AF100 has been tagged the “DSLR Killer” ever since its announcement last year. It supposedly bridges the gap of traditional ENG professional cameras and the current crop of video DSLRs. Although, I love DSLRs and their amazingly small form factor, astonishing image quality, and simple bang for your buck but their limitations (rolling shutter, moire, recording limits, etc.) can be frustrating. In comes the AF100, a professional video camera with a DSLR sensor. It’s officially the first hybrid of its kind but does it live up to the hype?
Ergonomically the AF100 is a bit of an oddball. For video work, it’s nowhere near as bad as DSLRs but it also isn’t in the form factor of a proper video camera. It does have a nice sturdy top handle, handgrip, and EVF but they’re all oddly placed that you never really get comfortable shooting ENG style with it. You will still need a decent handheld rig to get that nice shoulder mount feeling that professional
videographers have grown accustomed to.
Button placements are a hit in miss. Gain, audio, and white balance switches are nicely placed but it’s missing a convenient record button on top of the handle, handy for those low-angle shots. In and output connections are a placed in the back of the camera body which is great but the plastic covers on them are a bit finicky. My HDMI & USB cover, for example, is already a little loose.
I do like the fact that the top handle and the microphone holder are removable, significantly reducing the camera body’s size. Definitely handy when I need to go guerilla and need the smallest for factor possible.
The AF100 is packed with features that you won’t get from any other professional camera at this price-point. It has zebras, waveforms, focus assist, and a ton of other features that you would expect from a professional video camera.
Without a doubt my favorite of these features is the variable frame-rates, especially the ability to do 60p at full 1920×1080 resolution. The results are simply glorious. I also love the ability to connect via HD-SDI, another feature often absent in cameras under the $5k price-point. The great thing about the mirror-less m4/3 sensors is you can basically use any lens on it (with the proper adapter), from Canon’s to Nikons to expensive PL mount cinema lenses. The 4-stage ND filter is also a huge upgrade for DSLR users. The days of battling harsh sunlight with ND less cameras are over!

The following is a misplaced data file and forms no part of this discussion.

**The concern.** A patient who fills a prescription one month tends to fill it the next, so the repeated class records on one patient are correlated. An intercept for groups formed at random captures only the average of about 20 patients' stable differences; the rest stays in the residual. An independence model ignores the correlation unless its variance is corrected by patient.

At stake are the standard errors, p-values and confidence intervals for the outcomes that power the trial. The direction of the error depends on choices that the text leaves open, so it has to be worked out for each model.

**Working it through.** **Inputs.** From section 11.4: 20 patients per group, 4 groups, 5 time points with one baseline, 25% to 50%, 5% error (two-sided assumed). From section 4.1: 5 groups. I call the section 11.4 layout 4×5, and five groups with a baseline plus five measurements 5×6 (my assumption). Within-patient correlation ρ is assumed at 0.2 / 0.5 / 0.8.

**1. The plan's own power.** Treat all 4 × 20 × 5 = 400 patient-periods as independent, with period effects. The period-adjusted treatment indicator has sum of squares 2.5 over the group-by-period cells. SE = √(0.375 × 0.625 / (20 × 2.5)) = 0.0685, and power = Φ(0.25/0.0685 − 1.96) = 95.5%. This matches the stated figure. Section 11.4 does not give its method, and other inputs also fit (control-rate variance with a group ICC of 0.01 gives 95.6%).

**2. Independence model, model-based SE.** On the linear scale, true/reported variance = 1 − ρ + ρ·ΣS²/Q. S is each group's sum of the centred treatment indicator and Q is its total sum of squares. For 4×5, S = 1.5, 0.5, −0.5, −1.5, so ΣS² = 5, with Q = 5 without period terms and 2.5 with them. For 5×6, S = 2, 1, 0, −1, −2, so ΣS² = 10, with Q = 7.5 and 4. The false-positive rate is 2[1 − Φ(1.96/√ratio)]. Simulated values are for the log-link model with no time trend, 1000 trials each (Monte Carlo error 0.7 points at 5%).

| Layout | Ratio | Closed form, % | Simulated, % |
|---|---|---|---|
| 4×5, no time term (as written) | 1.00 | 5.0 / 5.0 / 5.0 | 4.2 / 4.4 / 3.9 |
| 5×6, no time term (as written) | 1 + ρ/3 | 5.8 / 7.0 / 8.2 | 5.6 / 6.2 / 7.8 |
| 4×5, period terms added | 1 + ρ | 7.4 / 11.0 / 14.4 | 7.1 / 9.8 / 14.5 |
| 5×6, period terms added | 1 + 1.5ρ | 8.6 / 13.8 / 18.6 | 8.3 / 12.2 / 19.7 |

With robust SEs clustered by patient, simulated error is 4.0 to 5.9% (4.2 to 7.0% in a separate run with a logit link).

In terms of audio, the AF100 features full manual audio control with 2 XLR inputs for professional sound recording. Although I was slightly disappointed that it only recorded at 16-bit 48k. Even my handy H4N Zoom can do 24-bit 96k.
There were a few features that I did find lacking. The EVF or
electronic viewfinder isn’t very good. In fact, those of you who’ve
used loupes with your DSLRs will find it poor in comparison. It’s
small and makes critical focusing, even with the cameras focus assist,
Initially I was very disappointed with the image output of the AF100. It was prone to banding, excessive amounts of noise, and clipping highlights. Obviously, unlike DSLRs, the camera is not great “out-of-the-box”. It took me half a day of experimenting with several custom sets of settings to finally get an image I was really happy with. Banding and noise issues were resolved by staying away from
Panasonic’s “CINE-V” and “CINE-D” settings. Problems with clipping highlights were fixed by slightly under-exposing and just keeping a close eye on zebras.
Overall, the AF100 is a great camera. It may not be the “DSLR Killer”
everyone was hoping for but that doesn’t take away from the fact that
is a full-featured, wonderful image creating professional camcorder.
Will I be getting rid of my 5D and GH2? Absolutely not. Those cameras
are still amazing pieces of technology and I still marvel at the image
quality those cameras can produce in the right hands. BUT… I do have
to say, it’s nice to have the image of a DSLR in a proper video